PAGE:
What is Liquid Chromatography?

Liquid Chromatography

 

Liquid Chromatography: An Introduction

HPLCOver the past 40 years the practice of chromatography has witnessed a continuing growth in almost every respect: the number of chromatographers, the amount of published work, the variety and complexity of samples being separated, separation speed and convenience, and so on. However, this growth curve has not moved smoothly upward from year to year. Rather the history of chromatography is, one of periodic upward spurts that have followed some major innovation: partition and paper chromatography in the 1940s, gas and thin layer chromatography in the 1950s, and the various gel or size-exclusion methods in the early 1960s. A few years later it was possible to foresee still another of those major developments that would revolutionize the practice of chromatography: a technique that we call modern liquid chromatography.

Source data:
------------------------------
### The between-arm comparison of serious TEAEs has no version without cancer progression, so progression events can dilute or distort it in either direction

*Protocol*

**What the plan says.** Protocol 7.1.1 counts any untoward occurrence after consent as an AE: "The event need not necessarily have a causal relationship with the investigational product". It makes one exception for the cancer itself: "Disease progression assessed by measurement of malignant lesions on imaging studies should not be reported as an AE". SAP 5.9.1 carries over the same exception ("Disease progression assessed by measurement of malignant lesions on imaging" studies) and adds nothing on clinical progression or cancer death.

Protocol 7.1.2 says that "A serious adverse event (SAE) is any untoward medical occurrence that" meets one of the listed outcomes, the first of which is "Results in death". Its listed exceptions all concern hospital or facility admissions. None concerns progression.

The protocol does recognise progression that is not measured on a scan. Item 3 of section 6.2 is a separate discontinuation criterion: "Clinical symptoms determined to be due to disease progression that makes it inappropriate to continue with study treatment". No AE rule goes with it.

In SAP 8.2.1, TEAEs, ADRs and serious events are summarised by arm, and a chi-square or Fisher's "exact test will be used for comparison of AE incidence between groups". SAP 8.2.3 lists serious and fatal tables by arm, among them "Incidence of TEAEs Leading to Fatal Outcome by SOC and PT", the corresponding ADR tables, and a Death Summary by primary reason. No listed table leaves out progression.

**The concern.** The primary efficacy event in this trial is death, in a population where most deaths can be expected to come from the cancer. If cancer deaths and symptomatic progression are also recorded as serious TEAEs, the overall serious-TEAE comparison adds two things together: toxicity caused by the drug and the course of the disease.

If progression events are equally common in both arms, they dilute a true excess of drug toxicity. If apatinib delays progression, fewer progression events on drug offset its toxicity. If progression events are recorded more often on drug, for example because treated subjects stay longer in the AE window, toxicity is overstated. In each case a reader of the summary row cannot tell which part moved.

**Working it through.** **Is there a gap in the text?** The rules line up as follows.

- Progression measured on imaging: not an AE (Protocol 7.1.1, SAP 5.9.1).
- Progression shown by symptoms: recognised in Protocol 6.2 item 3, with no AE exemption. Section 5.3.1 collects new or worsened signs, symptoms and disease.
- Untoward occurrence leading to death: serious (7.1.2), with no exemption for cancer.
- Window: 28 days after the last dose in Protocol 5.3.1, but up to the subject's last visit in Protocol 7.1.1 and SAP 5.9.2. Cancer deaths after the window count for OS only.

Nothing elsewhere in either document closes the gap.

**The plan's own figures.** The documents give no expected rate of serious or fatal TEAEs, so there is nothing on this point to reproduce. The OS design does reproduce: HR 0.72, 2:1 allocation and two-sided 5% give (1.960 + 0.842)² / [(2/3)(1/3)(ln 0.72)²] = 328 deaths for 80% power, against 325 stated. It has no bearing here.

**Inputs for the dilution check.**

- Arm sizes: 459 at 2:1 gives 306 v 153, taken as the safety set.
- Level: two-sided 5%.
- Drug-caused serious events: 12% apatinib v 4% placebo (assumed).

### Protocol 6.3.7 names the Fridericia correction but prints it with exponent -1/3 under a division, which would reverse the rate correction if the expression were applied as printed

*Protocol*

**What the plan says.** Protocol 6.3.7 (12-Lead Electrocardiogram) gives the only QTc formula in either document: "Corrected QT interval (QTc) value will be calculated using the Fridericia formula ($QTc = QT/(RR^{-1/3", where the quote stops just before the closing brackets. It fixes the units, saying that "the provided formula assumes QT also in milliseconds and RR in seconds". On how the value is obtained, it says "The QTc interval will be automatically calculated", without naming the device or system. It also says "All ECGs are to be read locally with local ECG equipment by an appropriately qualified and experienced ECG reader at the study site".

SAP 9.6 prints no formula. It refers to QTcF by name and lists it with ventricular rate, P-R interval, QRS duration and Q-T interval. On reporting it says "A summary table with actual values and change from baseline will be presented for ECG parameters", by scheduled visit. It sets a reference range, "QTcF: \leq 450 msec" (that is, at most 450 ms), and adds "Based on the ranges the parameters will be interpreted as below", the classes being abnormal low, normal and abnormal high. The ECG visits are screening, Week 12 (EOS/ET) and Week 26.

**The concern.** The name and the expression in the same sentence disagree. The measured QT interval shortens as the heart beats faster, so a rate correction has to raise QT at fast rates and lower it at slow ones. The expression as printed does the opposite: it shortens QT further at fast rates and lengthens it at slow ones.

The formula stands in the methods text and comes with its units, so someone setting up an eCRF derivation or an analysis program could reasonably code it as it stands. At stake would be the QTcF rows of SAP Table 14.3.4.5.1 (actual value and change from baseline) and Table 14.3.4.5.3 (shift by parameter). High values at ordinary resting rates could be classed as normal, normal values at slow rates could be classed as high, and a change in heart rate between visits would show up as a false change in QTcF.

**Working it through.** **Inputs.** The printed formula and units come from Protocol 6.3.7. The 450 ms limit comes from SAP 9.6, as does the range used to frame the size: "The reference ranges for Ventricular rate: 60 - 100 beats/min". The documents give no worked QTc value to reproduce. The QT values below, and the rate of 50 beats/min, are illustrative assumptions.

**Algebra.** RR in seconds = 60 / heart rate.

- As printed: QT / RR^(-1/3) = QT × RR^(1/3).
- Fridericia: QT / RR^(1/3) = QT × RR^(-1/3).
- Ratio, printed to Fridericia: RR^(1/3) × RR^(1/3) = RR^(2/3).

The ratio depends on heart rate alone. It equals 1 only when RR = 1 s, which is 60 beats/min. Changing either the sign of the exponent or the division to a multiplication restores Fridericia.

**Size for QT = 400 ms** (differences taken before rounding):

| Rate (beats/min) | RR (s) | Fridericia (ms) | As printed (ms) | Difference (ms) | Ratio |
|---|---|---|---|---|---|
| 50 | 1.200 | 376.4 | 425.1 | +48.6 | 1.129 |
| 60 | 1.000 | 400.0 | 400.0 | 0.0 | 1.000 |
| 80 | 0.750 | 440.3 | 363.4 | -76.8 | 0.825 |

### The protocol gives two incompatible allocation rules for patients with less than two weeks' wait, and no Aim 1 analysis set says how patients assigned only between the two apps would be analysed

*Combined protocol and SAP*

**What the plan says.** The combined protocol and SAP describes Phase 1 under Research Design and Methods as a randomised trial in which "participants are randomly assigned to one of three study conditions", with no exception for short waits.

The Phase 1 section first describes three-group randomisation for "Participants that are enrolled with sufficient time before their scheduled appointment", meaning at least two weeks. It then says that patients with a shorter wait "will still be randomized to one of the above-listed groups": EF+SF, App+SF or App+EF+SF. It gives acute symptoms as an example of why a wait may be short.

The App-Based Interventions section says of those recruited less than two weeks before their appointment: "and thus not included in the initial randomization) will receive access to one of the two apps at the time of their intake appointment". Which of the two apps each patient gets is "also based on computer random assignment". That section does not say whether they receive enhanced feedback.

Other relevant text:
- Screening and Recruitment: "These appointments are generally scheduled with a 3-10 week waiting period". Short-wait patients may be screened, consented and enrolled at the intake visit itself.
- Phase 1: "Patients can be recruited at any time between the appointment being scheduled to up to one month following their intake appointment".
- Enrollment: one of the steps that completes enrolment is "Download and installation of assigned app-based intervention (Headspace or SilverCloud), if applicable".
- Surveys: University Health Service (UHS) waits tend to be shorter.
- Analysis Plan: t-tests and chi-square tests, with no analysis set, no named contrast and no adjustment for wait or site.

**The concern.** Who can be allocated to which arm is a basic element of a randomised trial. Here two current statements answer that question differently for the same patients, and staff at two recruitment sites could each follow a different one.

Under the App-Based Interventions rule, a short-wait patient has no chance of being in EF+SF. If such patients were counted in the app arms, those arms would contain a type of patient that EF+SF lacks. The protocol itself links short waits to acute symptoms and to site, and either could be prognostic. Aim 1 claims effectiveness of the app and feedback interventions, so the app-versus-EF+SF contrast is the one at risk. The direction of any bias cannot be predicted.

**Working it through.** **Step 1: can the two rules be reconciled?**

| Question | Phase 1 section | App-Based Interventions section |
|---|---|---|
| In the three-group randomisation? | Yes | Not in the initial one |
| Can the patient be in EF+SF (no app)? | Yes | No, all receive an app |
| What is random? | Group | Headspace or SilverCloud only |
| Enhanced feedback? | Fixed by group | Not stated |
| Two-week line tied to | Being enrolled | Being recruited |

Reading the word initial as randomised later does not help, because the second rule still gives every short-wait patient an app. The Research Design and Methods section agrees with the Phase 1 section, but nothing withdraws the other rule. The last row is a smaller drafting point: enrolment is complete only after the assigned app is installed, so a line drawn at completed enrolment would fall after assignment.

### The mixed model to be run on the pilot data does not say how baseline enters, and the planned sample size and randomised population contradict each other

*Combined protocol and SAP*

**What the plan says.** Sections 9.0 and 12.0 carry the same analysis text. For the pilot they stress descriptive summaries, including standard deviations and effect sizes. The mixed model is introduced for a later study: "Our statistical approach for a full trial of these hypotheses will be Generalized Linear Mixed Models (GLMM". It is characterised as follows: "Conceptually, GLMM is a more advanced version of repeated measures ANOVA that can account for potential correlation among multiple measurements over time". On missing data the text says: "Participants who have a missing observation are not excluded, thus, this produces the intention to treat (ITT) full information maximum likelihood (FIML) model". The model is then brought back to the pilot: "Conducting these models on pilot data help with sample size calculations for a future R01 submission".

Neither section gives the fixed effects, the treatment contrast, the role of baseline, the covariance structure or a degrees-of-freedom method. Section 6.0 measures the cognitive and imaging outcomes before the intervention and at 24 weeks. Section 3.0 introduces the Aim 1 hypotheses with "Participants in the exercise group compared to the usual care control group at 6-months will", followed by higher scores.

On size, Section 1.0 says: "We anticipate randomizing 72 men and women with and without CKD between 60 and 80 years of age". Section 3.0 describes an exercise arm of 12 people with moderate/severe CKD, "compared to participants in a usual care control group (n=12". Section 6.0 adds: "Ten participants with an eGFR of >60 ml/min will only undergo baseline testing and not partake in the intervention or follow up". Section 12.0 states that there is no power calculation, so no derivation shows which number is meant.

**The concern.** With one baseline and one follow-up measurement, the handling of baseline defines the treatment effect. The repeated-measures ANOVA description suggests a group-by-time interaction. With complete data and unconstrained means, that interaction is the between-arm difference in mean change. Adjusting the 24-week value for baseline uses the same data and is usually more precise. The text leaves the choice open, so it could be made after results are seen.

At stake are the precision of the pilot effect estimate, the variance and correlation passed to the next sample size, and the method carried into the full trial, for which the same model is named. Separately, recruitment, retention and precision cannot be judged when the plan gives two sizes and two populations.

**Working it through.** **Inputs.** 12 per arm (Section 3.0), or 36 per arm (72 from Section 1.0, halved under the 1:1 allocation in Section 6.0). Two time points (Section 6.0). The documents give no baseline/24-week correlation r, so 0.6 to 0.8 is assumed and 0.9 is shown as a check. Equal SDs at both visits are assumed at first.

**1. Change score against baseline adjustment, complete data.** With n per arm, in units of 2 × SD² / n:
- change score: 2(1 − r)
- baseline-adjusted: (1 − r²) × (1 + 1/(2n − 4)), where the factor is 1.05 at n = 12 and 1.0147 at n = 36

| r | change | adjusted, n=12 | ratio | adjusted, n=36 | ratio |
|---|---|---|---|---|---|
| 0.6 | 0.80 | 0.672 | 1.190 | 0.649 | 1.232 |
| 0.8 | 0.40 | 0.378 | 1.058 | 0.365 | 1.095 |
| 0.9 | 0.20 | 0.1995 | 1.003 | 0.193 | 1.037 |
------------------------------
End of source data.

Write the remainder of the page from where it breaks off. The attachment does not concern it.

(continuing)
What do we mean by “modern liquid chromatography”? Liquid chromatography (LC) refers to any chromatographic procedure in which the moving phase is a liquid, in contrast to the moving gas phase of gas chromatography. Traditional column chromatography (whether adsorption, partition, or ion-exchange), thin-layer and paper chromatography, and modern LC are each examples of liquid chromatography. The difference between modern LC and these older procedures involves improvements in equipment, materials, technique, and the application of theory. Samples are usually stored in special HPLC vials. In terms of results, modern LC offers major advantages in convenience, accuracy, speed, and the ability to carry out difficult separations.

To appreciate the unique value of modern LC it will help to draw two comparisons:
• Liquid versus gas chromatography.
• Modern versus traditional LC procedures.

 

Liquid Chromatography vs. Gas Chromatography